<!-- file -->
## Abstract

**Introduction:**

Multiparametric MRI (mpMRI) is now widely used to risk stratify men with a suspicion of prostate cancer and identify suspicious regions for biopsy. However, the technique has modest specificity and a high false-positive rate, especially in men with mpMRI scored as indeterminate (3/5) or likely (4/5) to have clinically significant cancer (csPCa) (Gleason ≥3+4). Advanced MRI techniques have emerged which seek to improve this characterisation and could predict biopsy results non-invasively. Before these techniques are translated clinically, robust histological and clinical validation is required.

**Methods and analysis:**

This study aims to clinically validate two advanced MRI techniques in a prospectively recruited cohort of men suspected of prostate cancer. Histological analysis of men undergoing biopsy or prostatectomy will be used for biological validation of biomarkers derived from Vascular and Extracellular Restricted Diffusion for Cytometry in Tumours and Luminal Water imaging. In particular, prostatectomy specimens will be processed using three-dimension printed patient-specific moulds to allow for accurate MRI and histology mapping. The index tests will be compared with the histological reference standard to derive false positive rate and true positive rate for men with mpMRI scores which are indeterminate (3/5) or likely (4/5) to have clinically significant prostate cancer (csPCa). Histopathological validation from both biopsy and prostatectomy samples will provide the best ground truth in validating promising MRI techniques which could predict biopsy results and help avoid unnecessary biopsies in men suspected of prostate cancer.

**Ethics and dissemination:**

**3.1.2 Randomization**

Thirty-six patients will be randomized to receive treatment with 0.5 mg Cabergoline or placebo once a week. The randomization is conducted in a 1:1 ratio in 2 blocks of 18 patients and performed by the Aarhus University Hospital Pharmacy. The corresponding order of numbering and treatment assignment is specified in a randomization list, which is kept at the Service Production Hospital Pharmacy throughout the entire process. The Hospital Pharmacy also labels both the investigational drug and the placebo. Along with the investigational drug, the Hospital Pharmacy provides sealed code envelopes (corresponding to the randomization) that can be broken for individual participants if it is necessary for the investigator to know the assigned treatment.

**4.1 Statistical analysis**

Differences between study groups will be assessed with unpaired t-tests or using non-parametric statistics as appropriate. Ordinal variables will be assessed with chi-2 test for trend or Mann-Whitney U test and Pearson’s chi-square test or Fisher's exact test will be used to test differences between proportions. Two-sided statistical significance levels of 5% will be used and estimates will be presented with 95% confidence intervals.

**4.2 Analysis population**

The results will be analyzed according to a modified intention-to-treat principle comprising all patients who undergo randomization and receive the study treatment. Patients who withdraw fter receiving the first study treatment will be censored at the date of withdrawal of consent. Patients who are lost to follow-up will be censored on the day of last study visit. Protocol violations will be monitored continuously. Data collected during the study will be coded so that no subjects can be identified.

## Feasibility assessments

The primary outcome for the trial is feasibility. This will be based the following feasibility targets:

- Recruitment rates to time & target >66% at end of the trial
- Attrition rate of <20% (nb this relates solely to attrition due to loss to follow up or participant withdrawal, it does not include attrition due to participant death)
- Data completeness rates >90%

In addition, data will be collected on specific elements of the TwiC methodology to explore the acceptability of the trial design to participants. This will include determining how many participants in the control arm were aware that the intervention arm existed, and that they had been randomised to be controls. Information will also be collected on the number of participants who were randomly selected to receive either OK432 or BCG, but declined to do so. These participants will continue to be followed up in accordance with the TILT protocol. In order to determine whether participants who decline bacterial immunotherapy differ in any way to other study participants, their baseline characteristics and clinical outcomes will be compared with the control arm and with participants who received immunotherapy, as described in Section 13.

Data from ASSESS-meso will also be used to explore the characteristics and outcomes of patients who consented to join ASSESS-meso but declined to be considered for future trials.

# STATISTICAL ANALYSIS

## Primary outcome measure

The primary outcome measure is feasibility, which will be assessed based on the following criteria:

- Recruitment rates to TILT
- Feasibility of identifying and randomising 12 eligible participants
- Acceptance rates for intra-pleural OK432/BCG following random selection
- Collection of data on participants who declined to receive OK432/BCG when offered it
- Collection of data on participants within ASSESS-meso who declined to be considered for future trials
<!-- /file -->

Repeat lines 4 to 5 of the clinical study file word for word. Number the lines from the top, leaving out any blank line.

**Methods and analysis:**

This study aims to clinically validate two advanced MRI techniques in a prospectively recruited cohort of men suspected of prostate cancer. Histological analysis of men undergoing biopsy or prostatectomy will be used for biological validation of biomarkers derived from Vascular and Extracellular Restricted Diffusion for Cytometry in Tumours and Luminal Water imaging. In particular, prostatectomy specimens will be processed using three-dimension printed patient-specific moulds to allow for accurate MRI and histology mapping. The index tests will be compared with the histological reference standard to derive false positive rate and true positive rate for men with mpMRI scores which are indeterminate (3/5) or likely (4/5) to have clinically significant prostate cancer (csPCa). Histopathological validation from both biopsy and prostatectomy samples will provide the best ground truth in validating promising MRI techniques which could predict biopsy results and help avoid unnecessary biopsies in men suspected of prostate cancer.